Saint NameAscetics, unnamed or name lost : S00117
Type of EvidenceLiterary - Other narrative texts (including Histories)
Evidence not before439
Evidence not after446
Activity not before408
Activity not after450
Place of Evidence - RegionConstantinople and region
Place of Evidence - City, village, etcConstantinople
Place of evidence - City name in other Language(s)Constantinople
Major author/Major anonymous workSocrates
Cult Activities - Protagonists in Cult and NarrativesEcclesiastics - bishops
Monarchs and their family
Cult Activities - RelicsContact relic - saint’s possession and clothes
SourceSocrates ‘Scholasticus’ was born between 380 and 390 in Constantinople, where he probably spent his entire life. He was trained as a grammarian and rhetorician under the sophist Troilos of Side. From his work, Socrates emerges as a classically educated intellectual, and probably a member of the higher echelons of Constantinopolitan society.
His only known work, the seven-volume Ecclesiastical History, was published between 439 and 446, very probably in 439/440. It covers the period from the accession of Constantine to 439, focusing on the Roman East and recounting the 4th century Christological disputes, the reign of Julian the Apostate, the conflicts that led to the deposition of John Chrysostom, and the beginnings of the Nestorian dispute. Socrates’ synthesis is defined by his loyalties to Nicene Orthodoxy, the Theodosian dynasty, and the Origenist tradition. He is markedly sympathetic to the Novatian community, of which he may have been a member, and is interested in recording information about several other sectarian Christian groups of his time. Although an Origenist, like John Chrysostom and his supporters, Socrates distances himself from the Johannite party.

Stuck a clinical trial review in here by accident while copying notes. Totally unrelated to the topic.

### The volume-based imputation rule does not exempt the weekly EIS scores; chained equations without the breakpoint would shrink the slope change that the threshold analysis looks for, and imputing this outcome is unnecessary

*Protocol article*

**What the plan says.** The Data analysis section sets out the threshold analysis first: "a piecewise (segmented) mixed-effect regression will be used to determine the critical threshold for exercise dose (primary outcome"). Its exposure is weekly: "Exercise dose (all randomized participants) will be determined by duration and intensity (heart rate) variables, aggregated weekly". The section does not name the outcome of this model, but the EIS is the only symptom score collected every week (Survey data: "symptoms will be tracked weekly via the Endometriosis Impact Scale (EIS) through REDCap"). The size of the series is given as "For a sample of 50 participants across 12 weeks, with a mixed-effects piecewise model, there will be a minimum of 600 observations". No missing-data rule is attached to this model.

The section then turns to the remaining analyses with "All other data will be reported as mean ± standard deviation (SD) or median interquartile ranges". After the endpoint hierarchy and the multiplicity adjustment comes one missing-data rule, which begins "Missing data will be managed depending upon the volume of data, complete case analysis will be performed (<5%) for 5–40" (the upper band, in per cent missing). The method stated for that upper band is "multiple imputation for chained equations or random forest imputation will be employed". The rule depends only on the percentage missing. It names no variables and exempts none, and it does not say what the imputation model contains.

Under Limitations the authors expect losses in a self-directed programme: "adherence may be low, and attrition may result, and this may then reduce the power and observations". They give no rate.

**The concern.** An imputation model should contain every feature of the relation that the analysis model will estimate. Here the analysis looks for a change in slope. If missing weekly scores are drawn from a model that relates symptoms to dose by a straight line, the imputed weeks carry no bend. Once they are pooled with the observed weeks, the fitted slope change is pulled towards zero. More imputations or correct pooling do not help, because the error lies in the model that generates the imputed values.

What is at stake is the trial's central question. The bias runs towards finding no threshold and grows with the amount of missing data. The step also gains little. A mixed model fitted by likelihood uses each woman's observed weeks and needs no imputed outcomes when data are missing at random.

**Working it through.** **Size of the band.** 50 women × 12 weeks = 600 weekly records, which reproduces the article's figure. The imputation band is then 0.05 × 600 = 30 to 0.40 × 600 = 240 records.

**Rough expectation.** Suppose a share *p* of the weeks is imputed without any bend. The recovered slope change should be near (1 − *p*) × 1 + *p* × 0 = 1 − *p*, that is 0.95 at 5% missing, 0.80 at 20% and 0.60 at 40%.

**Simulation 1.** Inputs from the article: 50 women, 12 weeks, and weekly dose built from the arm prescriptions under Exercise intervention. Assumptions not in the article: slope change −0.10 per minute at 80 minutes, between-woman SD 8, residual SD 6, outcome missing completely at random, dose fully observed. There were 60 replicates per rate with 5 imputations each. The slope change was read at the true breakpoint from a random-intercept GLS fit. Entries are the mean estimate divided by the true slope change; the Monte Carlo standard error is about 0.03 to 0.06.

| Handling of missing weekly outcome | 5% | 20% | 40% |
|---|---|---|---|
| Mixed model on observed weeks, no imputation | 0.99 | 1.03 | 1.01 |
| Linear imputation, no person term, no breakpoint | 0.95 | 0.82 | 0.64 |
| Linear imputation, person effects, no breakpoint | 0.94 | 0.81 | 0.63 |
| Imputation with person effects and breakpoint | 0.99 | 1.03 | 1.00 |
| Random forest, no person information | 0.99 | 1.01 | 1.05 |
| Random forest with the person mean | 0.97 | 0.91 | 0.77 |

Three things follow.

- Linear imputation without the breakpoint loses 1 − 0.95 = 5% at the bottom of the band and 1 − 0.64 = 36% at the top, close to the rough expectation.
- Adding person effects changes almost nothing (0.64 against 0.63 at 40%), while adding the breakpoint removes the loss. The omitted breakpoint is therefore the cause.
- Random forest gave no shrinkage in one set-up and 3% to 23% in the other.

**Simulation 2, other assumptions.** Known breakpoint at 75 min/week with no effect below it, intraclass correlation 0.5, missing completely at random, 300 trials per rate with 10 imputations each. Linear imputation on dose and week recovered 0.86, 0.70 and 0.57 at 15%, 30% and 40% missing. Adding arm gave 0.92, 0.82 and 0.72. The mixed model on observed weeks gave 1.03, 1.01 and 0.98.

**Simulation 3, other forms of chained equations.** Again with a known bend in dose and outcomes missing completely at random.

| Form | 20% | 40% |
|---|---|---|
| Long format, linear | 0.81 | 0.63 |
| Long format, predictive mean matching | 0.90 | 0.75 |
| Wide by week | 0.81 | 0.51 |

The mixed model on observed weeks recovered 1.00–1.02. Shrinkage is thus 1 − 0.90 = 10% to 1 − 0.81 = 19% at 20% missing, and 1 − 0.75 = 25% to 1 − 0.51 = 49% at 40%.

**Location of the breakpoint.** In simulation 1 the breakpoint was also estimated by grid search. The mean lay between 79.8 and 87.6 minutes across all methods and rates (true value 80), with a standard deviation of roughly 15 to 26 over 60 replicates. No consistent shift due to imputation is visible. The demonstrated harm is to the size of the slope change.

Socrates draws extensively on the Latin Ecclesiastical History of Rufinus of Aquileia for his account of the 4th century, which results in substantial overlaps between their works. In this database, we record only Socrates’ additions, and not the sections he reproduces from Rufinus. Alongside the recording of doctrinal disputes, successions of bishops, and victims of persecutions, Socrates was the first author to include a relatively systematic treatment of monasticism to the agenda of ecclesiastical historiography. It seems that he had access only to Greek and Latin sources, but not to the Syriac and other Aramaic hagiographies produced in this period in the East.
The work of Socrates is the first of the three Orthodox ecclesiastical Histories published in Greek between 439 and 449. Within less than ten years of its publication, Socrates’ work was systematically reworked and expanded by Sozomen, and may have been known also to Theodoret of Cyrrhus. Socrates’ narrative overlaps extensively with both of these ecclesiastical histories. This boom in Greek ecclesiastical historiography may have been instigated by the publication in Constantinople of an Arian Ecclesiastical History by Philostorgius in 425/433, which survives in fragments.
DiscussionThe identity of this holy man, apparently a bishop of Hebron in Palestine, is unknown.
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